UAA Athletics

It was a great day to be a Seawolf: Tim McDiffett on 37 years in UAA athletics

To get a sense of how long Tim McDiffett has been part of the sports landscape in Anchorage, consider this:

When he first started working at UAA nearly four decades ago as the school's sports information director, he wrote press releases on an IBM Selectric typewriter and then hand-delivered them to Anchorage newspapers and TV stations.

McDiffett, 63, is leaving UAA after 37 years. UAA began its NCAA Division II intercollegiate sports program in 1977, and McDiffett came on board in 1981.

After 10 years as sports information director, he became an associate athletic director, and then the senior associate athletic director. No one has worked in the department longer.

We spoke with McDiffett last week about his time at UAA, the highs and the lows, the wins and the losses. We asked, not for the first time, how he managed to help raise 10 daughters while working a job that required frequent out-of-state travel and lots of late nights and weekends (hint: his wife, Mary, is a saint).

Our conversation was all over the road, which is what happens when a couple of old-timers talk about old times. Here are the highlights:

Q: Are you leaving Anchorage?


A: The plan right now is we're going to relocate. We're not sure where. I have a few trepidations — it feels like jumping off a cliff a little bit. I've been doing this a long time and there is some comfort in the routine. We'll see what the next chapter brings.

All of our daughters are west of the Mississippi — Houston, Austin, Kansas City, Seattle area and Phoenix. Our No. 9 daughter is a senior at Nevada-Reno. The other four are in Anchorage. No, I take that back. Our youngest graduated from East High in May and is going to Western Washington.

Q: What are some of the biggest athletic-related joys you've had?

A: The hockey team going back to the early '90s and seeing them get into the NCAA tournament. There were some great wins over league teams at the time. And then when they went back and swept Boston College in Boston. I was not there, but to see those scores come in was incredible.

One of the biggest, most stunning moments was the men's basketball team beating Michigan on a neutral court in Utah. I remember all the calls we got the next day, from ESPN and USA Today, people were just stunned. I contend that was a bigger win than Chaminade over Virginia.

It still gives me chills to think about when Morgan Hooe goes down against Western Washington (in the NCAA West Region championship volleyball match) and somehow comes back. They find a way to win and go to nationals. The crowd was so into it, it gave you chills.

Thinking back to the crowds in the late '80s, early '90s at Sullivan Arena for hockey, I remember when Steve Bogoyevac scored the wraparound goal (in a 5-4 double overtime upset of Western Michigan in 1988 Nissan Jeep championship game). Your hair sorta stands on end because of the feeling, when you're the underdog and you've got so many people trying to will you to win.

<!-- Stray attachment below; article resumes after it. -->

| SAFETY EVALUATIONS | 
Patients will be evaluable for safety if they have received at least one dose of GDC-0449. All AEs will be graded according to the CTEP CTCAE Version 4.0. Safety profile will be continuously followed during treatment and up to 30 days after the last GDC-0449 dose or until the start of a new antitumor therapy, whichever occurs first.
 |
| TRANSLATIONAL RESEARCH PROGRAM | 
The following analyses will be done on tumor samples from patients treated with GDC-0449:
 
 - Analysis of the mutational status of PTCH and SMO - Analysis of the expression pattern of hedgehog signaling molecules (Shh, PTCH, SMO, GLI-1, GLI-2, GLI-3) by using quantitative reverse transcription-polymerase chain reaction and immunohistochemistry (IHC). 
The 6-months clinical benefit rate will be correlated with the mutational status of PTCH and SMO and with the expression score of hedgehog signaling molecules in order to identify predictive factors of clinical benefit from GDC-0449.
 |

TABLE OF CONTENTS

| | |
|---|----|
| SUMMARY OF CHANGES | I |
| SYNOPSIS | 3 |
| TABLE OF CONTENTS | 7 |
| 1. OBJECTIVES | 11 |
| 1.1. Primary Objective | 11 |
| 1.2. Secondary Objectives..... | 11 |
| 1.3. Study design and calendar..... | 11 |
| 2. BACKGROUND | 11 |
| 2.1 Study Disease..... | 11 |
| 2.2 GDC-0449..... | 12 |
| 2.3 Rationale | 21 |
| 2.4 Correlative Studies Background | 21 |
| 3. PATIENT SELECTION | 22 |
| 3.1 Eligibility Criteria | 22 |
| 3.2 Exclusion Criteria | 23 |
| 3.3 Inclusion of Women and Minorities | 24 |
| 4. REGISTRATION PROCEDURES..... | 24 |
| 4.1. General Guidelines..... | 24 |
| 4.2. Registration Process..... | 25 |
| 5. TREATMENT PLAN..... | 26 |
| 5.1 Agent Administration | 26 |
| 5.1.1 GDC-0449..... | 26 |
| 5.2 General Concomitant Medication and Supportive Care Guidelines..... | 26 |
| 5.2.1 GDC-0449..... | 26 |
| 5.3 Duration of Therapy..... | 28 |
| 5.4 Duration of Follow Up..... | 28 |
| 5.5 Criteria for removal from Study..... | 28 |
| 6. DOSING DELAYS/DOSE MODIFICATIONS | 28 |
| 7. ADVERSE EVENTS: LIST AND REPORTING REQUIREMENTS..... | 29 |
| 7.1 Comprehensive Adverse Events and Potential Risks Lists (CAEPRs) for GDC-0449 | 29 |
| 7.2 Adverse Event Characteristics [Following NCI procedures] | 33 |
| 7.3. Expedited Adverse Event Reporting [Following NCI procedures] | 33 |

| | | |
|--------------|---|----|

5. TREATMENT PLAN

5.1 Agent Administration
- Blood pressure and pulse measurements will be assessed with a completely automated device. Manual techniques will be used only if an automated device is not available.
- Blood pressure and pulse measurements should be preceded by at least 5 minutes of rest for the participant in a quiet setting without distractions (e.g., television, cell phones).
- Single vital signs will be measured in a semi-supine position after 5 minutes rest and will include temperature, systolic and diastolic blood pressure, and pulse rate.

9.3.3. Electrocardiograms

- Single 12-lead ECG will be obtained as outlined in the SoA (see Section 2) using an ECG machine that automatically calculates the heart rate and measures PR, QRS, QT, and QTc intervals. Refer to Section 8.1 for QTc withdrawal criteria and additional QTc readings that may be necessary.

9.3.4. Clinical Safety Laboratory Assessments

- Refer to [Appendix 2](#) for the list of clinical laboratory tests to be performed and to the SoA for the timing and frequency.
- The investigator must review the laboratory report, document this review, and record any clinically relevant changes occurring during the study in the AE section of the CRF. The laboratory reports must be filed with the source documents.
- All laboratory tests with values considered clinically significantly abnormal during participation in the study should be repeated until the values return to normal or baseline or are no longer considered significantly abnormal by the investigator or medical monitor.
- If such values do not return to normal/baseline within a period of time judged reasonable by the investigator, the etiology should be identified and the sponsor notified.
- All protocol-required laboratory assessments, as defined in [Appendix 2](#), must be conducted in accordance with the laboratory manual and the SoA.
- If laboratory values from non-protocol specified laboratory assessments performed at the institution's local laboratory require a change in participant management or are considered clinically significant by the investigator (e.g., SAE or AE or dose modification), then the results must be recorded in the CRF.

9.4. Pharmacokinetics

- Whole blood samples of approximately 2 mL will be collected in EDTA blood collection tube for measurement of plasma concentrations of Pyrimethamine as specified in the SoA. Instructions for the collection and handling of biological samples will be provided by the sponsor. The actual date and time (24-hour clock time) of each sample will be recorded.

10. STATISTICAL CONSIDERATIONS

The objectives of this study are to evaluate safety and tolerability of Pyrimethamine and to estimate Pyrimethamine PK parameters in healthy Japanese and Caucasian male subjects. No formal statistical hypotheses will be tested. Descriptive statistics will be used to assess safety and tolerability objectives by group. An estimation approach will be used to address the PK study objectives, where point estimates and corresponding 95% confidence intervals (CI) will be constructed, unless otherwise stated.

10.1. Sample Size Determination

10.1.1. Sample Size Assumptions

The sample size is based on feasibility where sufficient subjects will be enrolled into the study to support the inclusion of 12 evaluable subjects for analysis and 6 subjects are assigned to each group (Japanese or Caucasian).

Q: Biggest sorrows?

A: Here's what I always tell people: Tough losses always seem to be worse than great wins are great. They don't equal out. The bad losses seem like a bigger kick in the stomach than the wins are euphoric.

We lost a student-athlete to a suicide, and that was just heartbreaking. Having the service on campus, those things you don't forget.

Whenever you have a staff member depart, those things are no matter what circumstances because you became a family. Fans think sometimes (if a coach is) not winning, that translates into a bad person. We've had a lot of coaches here who didn't win a lot but weren't bad people.

That's the hard part — it's a profession where winning and losing dictate so much of what happens. And what I know is all the coaches and all the student-athletes are doing their best to win. When they don't have success, those are never fun times.

Q: You've had to fire a few coaches as an interim AD.

A: Having to do that myself and be the person who has to make that decision, you take no pleasure in that, I can assure you.

We don't have a lot of knuckleheads. We're fortunate, and some of that is because our coaching staff has gone out to create a culture. Steve Cobb did a great job of creating a culture (where) we want to compete at a high level but we want to help student-athletes achieve success academically and athletically. Those two things aren't mutually exclusive.

What you find over time is if you take chances on questionable people, usually that doesn't work. We're not a win-at-all-cost program. We had a (department-wide) 3.33 GPA last year, which is stunning. And also our student-athletes and coaches contributed 2,700 hours of community service. Those are the things that matter.

That's what makes it hard to leave. We've got good people.


Q: You've been the interim athletic director three times. Did you ever want the job full-time?

A: Yes, but I knew the job well, and it came down to a decision between a professional life over having a large family. Until you've sat in that seat, you don't know what that's like. In most cases it came down to, I wasn't willing to make that sacrifice of time beyond what I already was doing.

I figured it out — there's an average of 80 home events a year, times 36 years, so that's 2,700 events I've been at. And here's what I know: while that's a lot, the athletic director is also at all those functions plus a lot of other meetings and off-campus events. It's just part of the job. My wife and I have had many discussions over the years, and it's a decision we made. It was too great a sacrifice from a personal standpoint.